Figure 1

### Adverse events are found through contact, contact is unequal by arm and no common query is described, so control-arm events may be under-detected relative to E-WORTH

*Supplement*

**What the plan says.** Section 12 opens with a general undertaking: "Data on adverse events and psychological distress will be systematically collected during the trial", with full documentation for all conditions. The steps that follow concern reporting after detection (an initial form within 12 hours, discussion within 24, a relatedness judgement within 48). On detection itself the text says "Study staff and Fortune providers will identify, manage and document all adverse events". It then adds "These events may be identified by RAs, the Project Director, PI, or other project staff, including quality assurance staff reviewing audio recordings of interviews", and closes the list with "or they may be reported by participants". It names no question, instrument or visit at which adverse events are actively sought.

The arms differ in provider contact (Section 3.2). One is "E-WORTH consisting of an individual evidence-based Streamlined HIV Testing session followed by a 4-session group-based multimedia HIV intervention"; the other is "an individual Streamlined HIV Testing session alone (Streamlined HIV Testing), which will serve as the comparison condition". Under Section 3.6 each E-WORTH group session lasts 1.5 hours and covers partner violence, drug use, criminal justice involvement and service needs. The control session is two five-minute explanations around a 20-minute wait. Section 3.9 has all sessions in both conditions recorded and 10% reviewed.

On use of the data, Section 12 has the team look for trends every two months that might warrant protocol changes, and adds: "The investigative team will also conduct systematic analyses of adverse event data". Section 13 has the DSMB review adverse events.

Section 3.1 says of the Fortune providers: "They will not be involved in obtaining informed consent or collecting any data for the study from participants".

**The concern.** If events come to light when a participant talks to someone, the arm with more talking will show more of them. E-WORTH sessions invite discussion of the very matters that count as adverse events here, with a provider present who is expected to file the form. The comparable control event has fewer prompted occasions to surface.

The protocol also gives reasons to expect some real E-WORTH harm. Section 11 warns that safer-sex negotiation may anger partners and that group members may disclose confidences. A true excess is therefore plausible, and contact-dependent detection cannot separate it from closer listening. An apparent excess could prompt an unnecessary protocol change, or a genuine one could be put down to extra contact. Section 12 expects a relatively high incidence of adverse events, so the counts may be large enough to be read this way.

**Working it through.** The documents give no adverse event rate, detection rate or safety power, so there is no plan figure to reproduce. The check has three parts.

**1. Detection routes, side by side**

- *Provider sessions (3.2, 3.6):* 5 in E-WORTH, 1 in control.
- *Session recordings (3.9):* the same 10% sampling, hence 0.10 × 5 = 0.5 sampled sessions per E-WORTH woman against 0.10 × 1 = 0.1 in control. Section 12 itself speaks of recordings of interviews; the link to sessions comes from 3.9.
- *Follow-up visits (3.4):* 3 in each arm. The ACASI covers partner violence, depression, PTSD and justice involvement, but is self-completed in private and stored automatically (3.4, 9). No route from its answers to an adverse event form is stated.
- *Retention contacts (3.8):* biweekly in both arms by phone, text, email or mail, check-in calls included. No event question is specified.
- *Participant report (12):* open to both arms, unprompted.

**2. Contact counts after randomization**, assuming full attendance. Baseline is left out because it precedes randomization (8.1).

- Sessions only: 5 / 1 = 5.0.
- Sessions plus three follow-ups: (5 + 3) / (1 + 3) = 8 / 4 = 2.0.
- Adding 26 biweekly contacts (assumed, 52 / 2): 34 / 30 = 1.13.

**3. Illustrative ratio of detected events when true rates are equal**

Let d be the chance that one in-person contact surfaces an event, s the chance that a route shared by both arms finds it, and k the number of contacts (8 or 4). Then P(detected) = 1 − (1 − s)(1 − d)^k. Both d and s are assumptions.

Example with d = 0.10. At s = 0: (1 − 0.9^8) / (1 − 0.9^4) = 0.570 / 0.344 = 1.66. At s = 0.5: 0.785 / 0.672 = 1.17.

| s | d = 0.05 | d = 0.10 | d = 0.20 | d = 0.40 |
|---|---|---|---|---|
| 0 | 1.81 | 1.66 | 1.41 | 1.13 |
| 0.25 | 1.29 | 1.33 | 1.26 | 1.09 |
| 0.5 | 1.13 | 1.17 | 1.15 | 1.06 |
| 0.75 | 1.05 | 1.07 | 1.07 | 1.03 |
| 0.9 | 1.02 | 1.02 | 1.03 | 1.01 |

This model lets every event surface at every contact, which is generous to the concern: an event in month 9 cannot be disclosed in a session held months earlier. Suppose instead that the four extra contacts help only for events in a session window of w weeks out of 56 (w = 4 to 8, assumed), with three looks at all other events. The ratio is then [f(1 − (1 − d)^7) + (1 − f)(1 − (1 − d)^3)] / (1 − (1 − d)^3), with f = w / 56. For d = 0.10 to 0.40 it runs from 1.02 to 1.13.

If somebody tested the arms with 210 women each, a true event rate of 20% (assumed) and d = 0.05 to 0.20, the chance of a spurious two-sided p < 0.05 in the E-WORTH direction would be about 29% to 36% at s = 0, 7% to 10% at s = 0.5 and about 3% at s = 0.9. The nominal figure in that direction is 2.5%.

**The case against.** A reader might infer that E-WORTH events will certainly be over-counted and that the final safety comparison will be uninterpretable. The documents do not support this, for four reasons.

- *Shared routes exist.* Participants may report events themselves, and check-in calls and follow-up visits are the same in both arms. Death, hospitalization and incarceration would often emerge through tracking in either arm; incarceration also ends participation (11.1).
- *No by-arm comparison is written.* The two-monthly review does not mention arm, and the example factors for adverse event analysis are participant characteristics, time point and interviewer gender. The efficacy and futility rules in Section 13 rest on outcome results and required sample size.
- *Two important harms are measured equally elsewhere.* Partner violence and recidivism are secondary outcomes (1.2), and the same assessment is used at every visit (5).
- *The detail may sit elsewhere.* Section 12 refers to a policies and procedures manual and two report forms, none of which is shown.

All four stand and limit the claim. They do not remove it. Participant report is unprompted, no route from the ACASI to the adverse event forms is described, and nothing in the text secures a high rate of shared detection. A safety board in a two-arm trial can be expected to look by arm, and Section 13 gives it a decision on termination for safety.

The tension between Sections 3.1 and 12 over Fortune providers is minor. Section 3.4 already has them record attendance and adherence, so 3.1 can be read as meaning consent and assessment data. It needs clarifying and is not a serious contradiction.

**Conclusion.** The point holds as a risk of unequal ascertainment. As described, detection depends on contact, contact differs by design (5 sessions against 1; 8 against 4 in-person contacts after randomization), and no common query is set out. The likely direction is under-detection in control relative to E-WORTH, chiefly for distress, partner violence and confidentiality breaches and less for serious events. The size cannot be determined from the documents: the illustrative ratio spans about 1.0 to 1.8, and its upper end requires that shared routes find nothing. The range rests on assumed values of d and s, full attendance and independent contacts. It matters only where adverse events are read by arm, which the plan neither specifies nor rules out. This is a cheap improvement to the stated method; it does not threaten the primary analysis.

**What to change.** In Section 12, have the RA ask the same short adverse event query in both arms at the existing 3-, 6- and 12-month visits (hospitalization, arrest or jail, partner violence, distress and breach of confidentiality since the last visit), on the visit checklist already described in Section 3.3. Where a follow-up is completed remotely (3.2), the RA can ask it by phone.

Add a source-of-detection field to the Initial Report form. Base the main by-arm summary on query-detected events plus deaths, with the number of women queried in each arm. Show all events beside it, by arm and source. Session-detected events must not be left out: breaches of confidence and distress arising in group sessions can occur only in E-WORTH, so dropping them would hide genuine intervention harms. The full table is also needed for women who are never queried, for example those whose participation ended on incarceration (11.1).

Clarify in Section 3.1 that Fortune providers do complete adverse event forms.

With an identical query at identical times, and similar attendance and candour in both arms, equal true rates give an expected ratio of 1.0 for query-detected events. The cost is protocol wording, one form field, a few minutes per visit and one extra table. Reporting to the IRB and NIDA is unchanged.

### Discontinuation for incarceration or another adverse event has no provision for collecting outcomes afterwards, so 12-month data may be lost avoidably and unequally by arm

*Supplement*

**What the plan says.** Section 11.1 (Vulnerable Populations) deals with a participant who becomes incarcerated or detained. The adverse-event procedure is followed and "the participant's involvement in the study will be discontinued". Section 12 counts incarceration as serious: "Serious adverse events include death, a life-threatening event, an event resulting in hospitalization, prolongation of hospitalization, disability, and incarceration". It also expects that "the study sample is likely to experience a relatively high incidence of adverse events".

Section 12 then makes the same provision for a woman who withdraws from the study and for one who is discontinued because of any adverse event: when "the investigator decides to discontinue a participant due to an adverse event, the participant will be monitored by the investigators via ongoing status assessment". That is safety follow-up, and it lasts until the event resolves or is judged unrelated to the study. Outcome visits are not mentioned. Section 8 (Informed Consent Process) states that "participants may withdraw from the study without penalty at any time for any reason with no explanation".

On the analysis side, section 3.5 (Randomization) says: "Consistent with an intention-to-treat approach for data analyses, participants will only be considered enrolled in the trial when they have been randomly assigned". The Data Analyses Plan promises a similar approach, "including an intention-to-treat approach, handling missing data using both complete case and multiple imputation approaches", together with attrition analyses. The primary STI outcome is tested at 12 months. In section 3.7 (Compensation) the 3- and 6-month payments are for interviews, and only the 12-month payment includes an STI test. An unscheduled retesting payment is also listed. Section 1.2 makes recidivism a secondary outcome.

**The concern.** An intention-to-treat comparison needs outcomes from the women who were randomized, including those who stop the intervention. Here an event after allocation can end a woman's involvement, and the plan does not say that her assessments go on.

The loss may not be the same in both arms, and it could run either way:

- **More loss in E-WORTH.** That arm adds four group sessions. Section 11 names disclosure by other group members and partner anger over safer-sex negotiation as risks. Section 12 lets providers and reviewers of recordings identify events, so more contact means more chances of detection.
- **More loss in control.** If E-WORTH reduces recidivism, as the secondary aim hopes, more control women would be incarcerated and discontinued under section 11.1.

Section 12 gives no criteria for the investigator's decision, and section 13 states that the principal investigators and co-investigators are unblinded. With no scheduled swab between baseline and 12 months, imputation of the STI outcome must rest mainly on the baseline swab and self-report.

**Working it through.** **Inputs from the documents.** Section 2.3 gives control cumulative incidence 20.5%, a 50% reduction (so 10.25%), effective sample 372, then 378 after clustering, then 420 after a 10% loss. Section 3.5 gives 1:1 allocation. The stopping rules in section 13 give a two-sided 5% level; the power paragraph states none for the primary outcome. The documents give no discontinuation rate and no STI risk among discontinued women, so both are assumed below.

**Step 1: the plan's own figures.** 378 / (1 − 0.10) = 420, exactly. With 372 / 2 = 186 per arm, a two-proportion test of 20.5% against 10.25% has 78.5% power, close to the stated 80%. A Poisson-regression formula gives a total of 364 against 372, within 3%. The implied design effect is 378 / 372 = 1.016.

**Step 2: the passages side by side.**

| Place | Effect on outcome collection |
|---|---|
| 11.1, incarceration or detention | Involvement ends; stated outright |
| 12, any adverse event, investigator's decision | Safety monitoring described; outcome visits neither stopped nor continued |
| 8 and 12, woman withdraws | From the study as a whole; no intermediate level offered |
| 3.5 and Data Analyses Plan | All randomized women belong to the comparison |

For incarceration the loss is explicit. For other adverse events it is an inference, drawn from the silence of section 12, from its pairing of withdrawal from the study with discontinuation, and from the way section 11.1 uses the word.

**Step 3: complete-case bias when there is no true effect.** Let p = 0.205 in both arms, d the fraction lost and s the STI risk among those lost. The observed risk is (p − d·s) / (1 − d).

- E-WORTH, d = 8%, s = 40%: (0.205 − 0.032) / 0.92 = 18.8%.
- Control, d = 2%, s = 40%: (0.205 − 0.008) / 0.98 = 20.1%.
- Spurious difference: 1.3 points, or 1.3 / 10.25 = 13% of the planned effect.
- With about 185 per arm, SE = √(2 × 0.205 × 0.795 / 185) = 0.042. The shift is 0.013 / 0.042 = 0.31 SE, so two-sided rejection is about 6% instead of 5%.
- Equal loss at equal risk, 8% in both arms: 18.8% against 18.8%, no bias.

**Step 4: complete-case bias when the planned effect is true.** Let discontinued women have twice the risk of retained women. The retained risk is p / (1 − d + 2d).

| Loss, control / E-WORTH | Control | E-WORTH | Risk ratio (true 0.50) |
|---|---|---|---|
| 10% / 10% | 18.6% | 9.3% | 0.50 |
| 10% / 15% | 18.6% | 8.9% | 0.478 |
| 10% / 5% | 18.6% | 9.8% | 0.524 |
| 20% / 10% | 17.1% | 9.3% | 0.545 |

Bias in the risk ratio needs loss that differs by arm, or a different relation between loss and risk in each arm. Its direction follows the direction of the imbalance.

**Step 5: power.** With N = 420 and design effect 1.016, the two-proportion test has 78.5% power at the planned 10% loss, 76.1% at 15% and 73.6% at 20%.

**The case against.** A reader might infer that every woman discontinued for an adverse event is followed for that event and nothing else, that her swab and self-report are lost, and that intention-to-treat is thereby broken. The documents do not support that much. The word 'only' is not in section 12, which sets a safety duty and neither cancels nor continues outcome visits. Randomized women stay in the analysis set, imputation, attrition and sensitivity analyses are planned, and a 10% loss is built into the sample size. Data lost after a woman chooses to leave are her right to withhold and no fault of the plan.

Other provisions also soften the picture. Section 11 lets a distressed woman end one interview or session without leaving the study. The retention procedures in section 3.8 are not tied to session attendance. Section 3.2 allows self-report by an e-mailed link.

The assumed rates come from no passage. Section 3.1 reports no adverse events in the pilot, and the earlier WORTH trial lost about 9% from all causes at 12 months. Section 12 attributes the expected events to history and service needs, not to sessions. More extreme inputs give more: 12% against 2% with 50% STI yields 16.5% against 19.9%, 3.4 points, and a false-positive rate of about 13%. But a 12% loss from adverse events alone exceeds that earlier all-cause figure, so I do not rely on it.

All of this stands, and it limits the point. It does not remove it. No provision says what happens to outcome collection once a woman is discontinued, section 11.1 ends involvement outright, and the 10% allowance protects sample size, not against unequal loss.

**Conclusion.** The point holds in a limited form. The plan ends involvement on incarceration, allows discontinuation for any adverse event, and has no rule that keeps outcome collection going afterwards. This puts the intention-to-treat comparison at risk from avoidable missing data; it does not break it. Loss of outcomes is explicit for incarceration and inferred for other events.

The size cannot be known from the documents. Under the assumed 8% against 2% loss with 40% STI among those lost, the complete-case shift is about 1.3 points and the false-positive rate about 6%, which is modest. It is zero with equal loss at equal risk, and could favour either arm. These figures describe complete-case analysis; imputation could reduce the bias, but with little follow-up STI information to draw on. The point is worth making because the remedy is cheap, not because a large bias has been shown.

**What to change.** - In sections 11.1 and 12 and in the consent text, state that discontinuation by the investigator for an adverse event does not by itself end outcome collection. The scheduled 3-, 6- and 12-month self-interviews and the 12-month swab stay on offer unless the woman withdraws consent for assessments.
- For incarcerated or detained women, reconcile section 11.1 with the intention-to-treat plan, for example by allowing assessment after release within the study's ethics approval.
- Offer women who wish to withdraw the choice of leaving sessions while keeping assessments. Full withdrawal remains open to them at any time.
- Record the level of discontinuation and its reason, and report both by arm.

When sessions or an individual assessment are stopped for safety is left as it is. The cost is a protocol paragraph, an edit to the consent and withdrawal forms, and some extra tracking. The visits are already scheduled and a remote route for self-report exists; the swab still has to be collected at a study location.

(A) Dscam-hv genomic DNA for Drosophila melanogaster. The gene consists of 20 constant exons (shown as black lines), mutually exclusive alternative splicing occurs for exons 4 (red lines), 6 (blue lines), 9 (green lines) and 17 (purple lines); one of 12 exon 4 alternatives, one of 48 exon 6 alternatives, one of 33 exon 9 alternatives and one of two exon 17 alternatives are present in each mRNA. This enables the vast number of 12 × 48 × 33 × 2 = 38,016 potential splice variants. (B) Dscam-hv mRNA. Constant exons are shown as white boxes. Exons that undergo mutually exclusive alternative splicing follow the same colour scheme as for the genomic structure. Endodomain exons 19 and 23 can be contained or lacking [8], which increases the number of potential isoforms to 4 × 38,016 = 152,064. (C) Dscam-hv protein structure for D. melanogaster. The alternatively spliced exons encode the N-terminal half of Ig2 (exon 4 in Drosophila); the N-terminal half of Ig3 (exon 6 in Drosophila), all of Ig7 (exon 9 in Drosophila), and the transmembrane domain (Exon 17 in Drosophila (figure after [6]).